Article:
The Church Around the World

The Church Around the World


US survey shows increasing pro-life trend

The results of a new US survey released in January show that most Americans believe killing the unborn is morally wrong. The survey was conducted by the Knights of Columbus along with The Marist Institute for Public Opinion.

It found that 56 percent of Americans consider abortion to be 'morally wrong.' Of the 'baby boomer' generation, aged 45-64, 51 percent agreed with this statement, while 62 percent of those 65 and over answered similarly.

On the other hand, 19 percent said that abortion was 'morally acceptable' while 25 percent said it was 'not a moral issue.'

The press release noted that these surveys, also held in October 2008 and July 2009, have been 'tracking an increasing trend toward the pro-life position - a trend confirmed by Gallup and Pew surveys.'

The Supreme Knight, Carl Anderson, noted that 'younger people in even greater numbers than their parents see abortion as something morally wrong.' This was due in part to 'advances in technology' which 'show ever more clearly that an unborn child is completely a human being.' Moreover, 'the majority of Americans now understand that abortion has consequences, and that those consequences are not good.'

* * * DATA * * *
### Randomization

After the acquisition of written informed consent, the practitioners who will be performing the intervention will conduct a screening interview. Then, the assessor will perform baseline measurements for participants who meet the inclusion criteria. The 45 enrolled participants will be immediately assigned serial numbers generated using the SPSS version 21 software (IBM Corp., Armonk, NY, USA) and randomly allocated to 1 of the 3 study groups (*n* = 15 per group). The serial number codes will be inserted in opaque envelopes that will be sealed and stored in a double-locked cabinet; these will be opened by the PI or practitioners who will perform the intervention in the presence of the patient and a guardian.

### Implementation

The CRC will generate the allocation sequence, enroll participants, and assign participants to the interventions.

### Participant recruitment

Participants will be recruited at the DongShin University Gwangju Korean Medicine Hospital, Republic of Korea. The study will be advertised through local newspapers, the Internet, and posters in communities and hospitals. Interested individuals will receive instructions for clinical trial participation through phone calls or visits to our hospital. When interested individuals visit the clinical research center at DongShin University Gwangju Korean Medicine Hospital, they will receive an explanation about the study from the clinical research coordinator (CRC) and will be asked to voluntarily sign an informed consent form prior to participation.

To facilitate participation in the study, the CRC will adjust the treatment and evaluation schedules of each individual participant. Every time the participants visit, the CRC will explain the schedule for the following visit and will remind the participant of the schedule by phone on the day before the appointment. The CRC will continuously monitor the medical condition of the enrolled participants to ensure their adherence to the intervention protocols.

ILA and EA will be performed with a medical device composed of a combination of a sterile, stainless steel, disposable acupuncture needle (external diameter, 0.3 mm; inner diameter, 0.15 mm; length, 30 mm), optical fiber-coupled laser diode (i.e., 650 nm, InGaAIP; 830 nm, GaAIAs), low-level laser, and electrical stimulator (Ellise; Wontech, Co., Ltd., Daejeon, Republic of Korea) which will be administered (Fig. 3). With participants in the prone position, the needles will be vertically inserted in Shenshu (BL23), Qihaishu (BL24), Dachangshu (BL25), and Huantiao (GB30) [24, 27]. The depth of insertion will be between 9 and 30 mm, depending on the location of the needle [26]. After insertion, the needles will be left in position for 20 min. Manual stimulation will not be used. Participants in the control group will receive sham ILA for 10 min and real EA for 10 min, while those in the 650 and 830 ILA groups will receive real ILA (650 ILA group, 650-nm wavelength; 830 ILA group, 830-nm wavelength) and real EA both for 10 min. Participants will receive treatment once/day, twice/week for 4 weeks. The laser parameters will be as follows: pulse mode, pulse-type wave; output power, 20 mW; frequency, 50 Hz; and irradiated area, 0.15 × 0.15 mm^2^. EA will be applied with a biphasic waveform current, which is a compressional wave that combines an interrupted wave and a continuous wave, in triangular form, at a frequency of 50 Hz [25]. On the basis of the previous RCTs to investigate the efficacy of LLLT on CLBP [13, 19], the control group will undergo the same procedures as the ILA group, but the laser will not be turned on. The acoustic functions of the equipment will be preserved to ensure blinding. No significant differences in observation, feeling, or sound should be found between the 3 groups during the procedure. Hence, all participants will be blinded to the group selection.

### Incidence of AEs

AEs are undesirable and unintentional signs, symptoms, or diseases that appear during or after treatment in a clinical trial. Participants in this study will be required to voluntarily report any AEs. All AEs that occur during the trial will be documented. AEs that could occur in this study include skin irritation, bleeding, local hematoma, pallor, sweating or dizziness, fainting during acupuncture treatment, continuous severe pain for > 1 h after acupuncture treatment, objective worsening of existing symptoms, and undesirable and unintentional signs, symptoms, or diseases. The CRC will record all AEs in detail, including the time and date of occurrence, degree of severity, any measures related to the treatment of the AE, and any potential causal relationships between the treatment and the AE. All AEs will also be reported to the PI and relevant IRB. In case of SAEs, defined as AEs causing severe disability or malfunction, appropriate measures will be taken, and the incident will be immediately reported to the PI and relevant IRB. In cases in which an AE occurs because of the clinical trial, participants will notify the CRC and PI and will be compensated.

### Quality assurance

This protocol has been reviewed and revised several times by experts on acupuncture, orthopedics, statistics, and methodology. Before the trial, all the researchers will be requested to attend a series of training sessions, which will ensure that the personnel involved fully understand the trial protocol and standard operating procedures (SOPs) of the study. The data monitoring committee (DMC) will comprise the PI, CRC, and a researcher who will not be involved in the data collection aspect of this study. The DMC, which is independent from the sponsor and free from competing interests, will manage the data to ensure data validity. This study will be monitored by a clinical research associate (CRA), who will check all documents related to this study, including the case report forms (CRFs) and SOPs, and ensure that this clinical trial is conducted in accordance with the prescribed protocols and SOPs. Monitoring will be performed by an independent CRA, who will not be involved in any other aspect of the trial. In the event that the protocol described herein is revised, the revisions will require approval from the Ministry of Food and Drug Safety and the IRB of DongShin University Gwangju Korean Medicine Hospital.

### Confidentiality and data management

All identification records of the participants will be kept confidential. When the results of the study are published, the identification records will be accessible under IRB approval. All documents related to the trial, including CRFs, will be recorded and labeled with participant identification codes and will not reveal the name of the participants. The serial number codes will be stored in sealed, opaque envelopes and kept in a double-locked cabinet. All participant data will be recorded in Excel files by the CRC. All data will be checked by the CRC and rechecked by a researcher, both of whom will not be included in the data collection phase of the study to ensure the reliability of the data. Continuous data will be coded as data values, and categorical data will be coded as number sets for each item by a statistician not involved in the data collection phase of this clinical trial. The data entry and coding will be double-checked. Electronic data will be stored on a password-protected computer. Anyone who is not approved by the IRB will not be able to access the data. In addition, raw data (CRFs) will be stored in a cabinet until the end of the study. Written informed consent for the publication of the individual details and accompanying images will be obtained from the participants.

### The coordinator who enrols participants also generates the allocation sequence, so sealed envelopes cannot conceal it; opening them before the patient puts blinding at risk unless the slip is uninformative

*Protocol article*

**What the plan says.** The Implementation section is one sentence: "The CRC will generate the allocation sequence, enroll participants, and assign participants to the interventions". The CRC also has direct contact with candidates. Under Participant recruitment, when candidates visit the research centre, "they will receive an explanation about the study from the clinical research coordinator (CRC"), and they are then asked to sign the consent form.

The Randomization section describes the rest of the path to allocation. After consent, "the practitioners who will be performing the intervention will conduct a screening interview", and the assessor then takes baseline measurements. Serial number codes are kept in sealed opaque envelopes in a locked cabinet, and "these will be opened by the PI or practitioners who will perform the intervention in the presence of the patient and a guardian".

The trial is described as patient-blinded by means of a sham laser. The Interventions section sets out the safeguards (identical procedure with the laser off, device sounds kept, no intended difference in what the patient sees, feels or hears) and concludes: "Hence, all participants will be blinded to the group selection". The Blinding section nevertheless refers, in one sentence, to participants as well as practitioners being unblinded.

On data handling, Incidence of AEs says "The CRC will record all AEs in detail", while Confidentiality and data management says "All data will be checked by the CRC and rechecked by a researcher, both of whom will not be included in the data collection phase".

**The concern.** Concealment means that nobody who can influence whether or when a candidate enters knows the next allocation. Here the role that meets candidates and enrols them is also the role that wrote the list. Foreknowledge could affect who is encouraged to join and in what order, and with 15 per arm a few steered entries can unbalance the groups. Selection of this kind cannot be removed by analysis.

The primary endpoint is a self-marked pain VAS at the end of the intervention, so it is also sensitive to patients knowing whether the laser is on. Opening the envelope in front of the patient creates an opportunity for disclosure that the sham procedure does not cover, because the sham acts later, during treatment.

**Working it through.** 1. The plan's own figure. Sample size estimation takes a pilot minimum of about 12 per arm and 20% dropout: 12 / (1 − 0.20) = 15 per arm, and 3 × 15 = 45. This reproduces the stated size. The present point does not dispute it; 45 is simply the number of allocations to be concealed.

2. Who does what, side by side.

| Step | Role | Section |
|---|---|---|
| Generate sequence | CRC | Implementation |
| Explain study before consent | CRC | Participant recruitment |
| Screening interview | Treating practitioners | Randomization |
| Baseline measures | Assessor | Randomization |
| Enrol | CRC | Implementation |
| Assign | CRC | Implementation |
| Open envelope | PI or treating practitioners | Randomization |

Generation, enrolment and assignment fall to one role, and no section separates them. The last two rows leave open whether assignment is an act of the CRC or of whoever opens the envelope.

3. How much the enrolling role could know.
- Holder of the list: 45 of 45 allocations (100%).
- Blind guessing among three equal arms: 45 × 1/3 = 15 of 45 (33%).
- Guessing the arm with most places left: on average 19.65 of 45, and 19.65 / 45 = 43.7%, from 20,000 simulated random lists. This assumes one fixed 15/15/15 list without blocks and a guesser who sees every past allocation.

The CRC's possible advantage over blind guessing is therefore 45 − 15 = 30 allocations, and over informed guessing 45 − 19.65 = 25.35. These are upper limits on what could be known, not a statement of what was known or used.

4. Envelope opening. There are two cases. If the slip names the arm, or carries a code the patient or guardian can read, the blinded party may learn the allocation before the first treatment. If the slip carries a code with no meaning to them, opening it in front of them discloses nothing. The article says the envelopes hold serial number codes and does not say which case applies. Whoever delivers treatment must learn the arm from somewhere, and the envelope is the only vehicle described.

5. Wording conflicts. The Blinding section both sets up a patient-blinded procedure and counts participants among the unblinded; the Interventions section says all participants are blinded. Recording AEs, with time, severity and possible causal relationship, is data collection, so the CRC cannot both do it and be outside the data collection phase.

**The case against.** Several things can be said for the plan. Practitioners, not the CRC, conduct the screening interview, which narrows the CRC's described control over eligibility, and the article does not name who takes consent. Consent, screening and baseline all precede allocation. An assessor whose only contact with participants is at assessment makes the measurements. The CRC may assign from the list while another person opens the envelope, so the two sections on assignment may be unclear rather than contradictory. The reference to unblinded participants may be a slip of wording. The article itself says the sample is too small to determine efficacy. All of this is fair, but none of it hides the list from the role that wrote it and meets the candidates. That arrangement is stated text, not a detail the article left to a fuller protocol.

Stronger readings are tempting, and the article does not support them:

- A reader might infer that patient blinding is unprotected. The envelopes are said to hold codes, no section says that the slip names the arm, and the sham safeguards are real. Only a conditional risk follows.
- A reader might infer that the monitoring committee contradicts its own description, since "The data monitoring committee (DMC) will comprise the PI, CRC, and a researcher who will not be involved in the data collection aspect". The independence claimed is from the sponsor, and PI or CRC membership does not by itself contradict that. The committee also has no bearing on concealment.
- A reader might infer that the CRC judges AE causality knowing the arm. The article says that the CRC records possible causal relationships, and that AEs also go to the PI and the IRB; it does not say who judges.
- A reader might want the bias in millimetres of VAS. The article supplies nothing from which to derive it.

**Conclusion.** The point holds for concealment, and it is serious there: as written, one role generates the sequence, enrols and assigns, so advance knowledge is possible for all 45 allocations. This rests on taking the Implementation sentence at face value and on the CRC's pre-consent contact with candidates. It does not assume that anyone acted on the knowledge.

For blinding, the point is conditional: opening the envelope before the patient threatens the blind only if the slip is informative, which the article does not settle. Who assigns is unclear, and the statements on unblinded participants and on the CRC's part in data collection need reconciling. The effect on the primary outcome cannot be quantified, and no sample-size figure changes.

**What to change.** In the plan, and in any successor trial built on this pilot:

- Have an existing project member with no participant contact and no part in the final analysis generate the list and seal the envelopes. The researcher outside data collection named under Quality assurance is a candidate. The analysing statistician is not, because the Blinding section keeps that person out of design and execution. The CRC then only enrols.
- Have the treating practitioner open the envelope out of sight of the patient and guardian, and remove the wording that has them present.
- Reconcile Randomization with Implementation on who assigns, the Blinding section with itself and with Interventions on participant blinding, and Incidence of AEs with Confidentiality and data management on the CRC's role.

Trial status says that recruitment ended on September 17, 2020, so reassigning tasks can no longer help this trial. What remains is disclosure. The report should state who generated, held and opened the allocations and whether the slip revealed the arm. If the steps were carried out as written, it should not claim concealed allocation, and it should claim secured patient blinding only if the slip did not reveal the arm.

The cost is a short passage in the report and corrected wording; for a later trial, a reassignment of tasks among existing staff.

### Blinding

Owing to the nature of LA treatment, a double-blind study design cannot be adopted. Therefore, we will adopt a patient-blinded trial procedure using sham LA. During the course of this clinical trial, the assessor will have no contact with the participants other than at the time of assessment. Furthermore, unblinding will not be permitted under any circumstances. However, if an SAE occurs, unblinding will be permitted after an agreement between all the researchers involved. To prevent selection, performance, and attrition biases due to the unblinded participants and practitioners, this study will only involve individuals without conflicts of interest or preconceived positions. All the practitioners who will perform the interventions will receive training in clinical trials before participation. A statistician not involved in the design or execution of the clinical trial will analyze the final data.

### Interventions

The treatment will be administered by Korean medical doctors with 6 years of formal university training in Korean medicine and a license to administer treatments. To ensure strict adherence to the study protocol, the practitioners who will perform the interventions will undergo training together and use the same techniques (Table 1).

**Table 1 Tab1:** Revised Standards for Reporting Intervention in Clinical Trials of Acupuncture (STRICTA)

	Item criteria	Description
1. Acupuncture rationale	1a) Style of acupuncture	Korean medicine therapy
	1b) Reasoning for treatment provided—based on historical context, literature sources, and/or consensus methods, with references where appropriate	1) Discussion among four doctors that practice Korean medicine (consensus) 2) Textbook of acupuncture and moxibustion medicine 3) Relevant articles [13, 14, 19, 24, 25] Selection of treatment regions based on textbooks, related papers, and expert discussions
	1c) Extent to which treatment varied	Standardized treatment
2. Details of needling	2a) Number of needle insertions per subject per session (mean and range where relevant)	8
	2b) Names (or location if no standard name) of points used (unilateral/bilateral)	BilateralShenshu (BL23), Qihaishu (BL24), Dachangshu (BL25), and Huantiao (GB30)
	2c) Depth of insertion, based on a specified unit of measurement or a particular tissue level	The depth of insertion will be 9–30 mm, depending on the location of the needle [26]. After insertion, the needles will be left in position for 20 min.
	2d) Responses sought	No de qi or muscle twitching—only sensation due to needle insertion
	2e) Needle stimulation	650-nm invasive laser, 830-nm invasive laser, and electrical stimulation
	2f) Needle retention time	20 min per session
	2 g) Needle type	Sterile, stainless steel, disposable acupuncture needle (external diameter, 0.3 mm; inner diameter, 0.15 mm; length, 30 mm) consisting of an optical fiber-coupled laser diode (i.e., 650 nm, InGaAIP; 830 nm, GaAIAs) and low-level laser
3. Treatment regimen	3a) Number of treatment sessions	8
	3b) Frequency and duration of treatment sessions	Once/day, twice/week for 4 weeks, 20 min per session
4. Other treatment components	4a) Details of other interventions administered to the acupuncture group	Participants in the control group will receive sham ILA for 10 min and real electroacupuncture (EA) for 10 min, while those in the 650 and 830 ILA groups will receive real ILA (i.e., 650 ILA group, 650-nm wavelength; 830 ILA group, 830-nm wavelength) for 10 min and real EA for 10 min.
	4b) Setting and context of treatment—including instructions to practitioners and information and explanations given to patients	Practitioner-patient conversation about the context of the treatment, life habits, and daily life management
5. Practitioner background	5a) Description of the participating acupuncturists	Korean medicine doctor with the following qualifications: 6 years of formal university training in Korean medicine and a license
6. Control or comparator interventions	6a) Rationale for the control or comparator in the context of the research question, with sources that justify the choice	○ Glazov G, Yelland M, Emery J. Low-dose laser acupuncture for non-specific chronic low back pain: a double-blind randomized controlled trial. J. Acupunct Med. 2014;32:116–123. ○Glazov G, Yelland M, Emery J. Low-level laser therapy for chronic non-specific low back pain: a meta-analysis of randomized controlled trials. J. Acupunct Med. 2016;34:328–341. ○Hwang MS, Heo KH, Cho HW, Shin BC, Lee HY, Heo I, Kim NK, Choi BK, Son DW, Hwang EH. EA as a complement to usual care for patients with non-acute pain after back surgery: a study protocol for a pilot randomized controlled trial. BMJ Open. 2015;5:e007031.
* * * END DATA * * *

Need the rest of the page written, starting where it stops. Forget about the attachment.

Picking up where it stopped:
Zenit News Agency


Benedict XVI: Anglicans a 'blessing' for Church

On 1 February Benedict XVI welcomed bishops from England and Wales in audience as they completed their 'ad limina' visit.

During his address, Benedict asked the bishops 'to be generous in implementing the provisions of the Apostolic Constitution Anglicanorum Coetibus, so as to assist those groups of Anglicans who wish to enter into full communion with the Catholic Church. 'I am convinced that, if given a warm and open-hearted welcome, such groups will be a blessing for the entire Church.'

Archbishop Vincent G. Nichols of Westminster, speaking earlier on behalf of the UK bishops, had said the Anglican situation was of 'particular delicacy for us.'

He attributed the 'years of close cooperation and deepening friendship and communion with our brothers and sisters in the Church of England' as 'saving the relationship between the two [Churches] in the face of various interpretations of and reactions to Anglicanorum Coetibus. '